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Wanted: drug abuser who enjoys snorting opioids. Will pay $250 a day.
Thousands of recreational drug users are being recruited to clinical trials for pharmaceutical companies including Pfizer and Teva, as the industry races to develop a new generation of “abuse-deterrent” opioid painkillers designed to stem America’s addiction to prescription drugs.
The US Food and Drug Administration has declared the problem a “national epidemic”. Official estimates put the number of opioid abusers in the US at 2.1m and overdoses are responsible for roughly 45 deaths a day.
One of the only ways of proving the new wave of “abuse-deterrent” pills are harder to abuse than existing opioid painkillers is to test whether real-life drug users enjoy taking them as much as the current crop of medicines.
Ronny Gal, an analyst at Bernstein Research, said such studies were “the dark underbelly of the drug-testing world”.
The drug users are recruited by research clinics on behalf of the pharma companies, housed in special accommodation, and paid between $250 and $300 a day for the trials, which can last up to a month.
One research clinic, Vince & Associates, was recently recruiting recreational drug users and offering to pay $3,700 for a 15-day study.
During the ”double blind” trials, participants are given a mixture of pills — without being told whether they are existing opioids, new tamper-proof drugs, or placebos — and asked to abuse them, often by snorting them, or taking several at once. They must then rate how enjoyable the experience is.
The aim of the trials is to show that the newer abuse-deterrent drugs score less on a “drug-liking” scale.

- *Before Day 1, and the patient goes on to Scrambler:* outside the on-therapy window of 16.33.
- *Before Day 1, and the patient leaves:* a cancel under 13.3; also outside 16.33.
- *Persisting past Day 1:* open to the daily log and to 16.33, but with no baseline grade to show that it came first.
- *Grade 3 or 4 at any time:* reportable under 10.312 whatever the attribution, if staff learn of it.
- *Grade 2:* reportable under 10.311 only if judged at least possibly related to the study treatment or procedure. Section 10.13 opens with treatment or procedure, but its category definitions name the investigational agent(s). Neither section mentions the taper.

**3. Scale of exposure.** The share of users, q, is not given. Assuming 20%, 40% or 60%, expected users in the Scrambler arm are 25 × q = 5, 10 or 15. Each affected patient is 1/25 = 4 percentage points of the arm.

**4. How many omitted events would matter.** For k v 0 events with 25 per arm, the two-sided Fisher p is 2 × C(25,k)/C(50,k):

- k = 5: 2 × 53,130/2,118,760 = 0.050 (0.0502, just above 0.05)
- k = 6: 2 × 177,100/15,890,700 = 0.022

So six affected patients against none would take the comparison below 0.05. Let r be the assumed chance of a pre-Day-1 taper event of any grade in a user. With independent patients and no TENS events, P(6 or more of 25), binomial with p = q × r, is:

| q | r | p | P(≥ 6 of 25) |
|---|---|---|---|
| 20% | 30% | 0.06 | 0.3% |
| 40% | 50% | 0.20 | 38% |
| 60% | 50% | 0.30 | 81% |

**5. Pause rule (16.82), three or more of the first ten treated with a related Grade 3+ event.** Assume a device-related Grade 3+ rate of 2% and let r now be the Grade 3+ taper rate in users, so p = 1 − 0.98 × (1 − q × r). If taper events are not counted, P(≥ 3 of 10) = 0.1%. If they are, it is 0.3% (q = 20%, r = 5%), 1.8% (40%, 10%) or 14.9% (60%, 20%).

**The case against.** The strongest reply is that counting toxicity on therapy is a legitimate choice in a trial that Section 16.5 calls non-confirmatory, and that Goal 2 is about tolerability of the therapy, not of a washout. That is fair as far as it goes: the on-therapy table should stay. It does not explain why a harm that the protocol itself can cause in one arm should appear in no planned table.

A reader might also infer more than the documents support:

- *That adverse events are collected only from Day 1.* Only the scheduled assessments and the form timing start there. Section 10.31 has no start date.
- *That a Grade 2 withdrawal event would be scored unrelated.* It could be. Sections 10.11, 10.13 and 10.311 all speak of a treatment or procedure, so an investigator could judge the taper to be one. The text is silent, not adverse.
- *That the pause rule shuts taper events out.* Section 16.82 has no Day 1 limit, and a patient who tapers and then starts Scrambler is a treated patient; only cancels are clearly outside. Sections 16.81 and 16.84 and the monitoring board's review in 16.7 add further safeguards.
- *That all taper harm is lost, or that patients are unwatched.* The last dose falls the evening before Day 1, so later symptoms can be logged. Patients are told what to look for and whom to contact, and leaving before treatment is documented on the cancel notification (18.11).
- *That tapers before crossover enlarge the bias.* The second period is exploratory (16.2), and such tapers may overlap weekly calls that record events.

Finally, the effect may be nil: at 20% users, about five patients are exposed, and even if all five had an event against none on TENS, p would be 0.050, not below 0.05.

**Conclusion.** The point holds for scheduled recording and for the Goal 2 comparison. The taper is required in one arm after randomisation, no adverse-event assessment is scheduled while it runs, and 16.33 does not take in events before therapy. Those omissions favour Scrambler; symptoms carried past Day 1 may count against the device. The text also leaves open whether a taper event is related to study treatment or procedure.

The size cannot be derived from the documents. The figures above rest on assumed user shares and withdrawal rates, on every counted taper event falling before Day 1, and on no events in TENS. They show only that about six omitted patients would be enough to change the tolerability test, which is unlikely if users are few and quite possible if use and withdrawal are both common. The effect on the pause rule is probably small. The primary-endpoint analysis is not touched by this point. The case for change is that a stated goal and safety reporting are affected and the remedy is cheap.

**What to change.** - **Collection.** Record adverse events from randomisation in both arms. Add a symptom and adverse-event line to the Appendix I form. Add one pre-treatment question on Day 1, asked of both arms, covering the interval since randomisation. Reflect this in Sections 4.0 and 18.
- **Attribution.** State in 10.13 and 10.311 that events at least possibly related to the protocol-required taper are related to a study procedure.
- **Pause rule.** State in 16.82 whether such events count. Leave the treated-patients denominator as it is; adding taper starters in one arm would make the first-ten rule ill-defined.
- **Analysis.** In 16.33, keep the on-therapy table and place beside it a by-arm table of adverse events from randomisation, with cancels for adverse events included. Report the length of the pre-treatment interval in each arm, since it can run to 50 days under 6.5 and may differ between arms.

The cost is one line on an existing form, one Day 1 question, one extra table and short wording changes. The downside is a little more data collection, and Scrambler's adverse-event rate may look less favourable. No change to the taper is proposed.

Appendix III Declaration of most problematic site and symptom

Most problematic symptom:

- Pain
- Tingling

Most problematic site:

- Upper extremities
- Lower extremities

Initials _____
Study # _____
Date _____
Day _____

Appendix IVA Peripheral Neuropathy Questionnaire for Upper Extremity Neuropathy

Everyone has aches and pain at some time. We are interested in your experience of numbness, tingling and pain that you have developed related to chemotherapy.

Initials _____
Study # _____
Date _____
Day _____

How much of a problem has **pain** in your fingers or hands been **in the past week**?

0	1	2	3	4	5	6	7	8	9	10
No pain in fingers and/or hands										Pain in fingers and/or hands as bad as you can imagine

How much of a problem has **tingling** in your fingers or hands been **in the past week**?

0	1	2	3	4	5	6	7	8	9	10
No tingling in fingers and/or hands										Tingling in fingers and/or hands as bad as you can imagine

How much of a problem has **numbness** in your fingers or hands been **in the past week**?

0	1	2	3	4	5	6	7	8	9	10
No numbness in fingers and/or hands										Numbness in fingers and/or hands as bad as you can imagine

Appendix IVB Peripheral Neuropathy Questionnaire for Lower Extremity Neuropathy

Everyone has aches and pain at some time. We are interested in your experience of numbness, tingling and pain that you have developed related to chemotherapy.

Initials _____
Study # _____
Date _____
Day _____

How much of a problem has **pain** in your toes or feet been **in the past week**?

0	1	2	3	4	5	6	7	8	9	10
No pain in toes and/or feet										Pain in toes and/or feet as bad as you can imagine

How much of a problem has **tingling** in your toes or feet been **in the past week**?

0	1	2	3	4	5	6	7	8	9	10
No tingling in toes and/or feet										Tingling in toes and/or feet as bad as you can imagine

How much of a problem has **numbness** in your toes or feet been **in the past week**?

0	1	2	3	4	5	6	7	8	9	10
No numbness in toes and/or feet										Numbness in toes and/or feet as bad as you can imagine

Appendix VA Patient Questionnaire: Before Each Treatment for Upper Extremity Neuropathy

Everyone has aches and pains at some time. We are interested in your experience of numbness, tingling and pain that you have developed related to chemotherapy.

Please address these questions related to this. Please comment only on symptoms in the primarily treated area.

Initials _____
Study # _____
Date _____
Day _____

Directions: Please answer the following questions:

The number of these drug-liking or “human abuse liability” studies has surged in the past two years as US authorities demand that pharma groups build abuse-deterrent technology into opioid painkillers.
Drugmakers are testing a range of approaches, from hard shells and coatings designed to make pills less enjoyable when chewed, snorted or injected, to so-called antagonists that counteract the effect of the opioid if the capsule is tampered with.
The FDA, the US drugs watchdog, has strongly encouraged pharma companies to conduct the drug-liking studies before requesting approval for new opioid-based painkillers.
“Studies should be conducted in opioid-experienced, recreational drug users who have experience with the particular route of abuse being studied,” the regulator said in final guidelines published in April.
There are only a handful of centres in North America equipped to conduct the trials, and they are in many cases running at full capacity. Lifetree Clinical Research in Salt Lake City, Utah, has seen the number of participants enrolled in its drug-liking studies jump from 267 in 2012 to 677 last year, according to figures seen by the Financial Times.
Lifetree has been contracted to run studies involving 582 participants so far this year. Shares in its parent company, PRA Health Sciences, have jumped nearly 90 per cent since its initial public offering on Nasdaq in November.
Pfizer paid at least $3.1m to Lifetree in 2014 to carry out human abuse liability studies last year, according to an FT analysis of public disclosures. It is developing a range of tamper-proof opioids including a version of oxycodone, a commonly abused painkiller.
A person who has participated in roughly 15 studies at Lifetree told the FT he was once asked to swallow 21 pills in five minutes to see if they would give him a sense of euphoria. Lifetree said the vast majority were placebos.
Toronto-based INC Research, PRA’s main competitor, also said it had experienced an increase in the number of drug companies testing their tamper-proof medicines. “There’s been a lot of volume around abuse-deterrence,” said Beatrice Setnik, a vice-president at INC.
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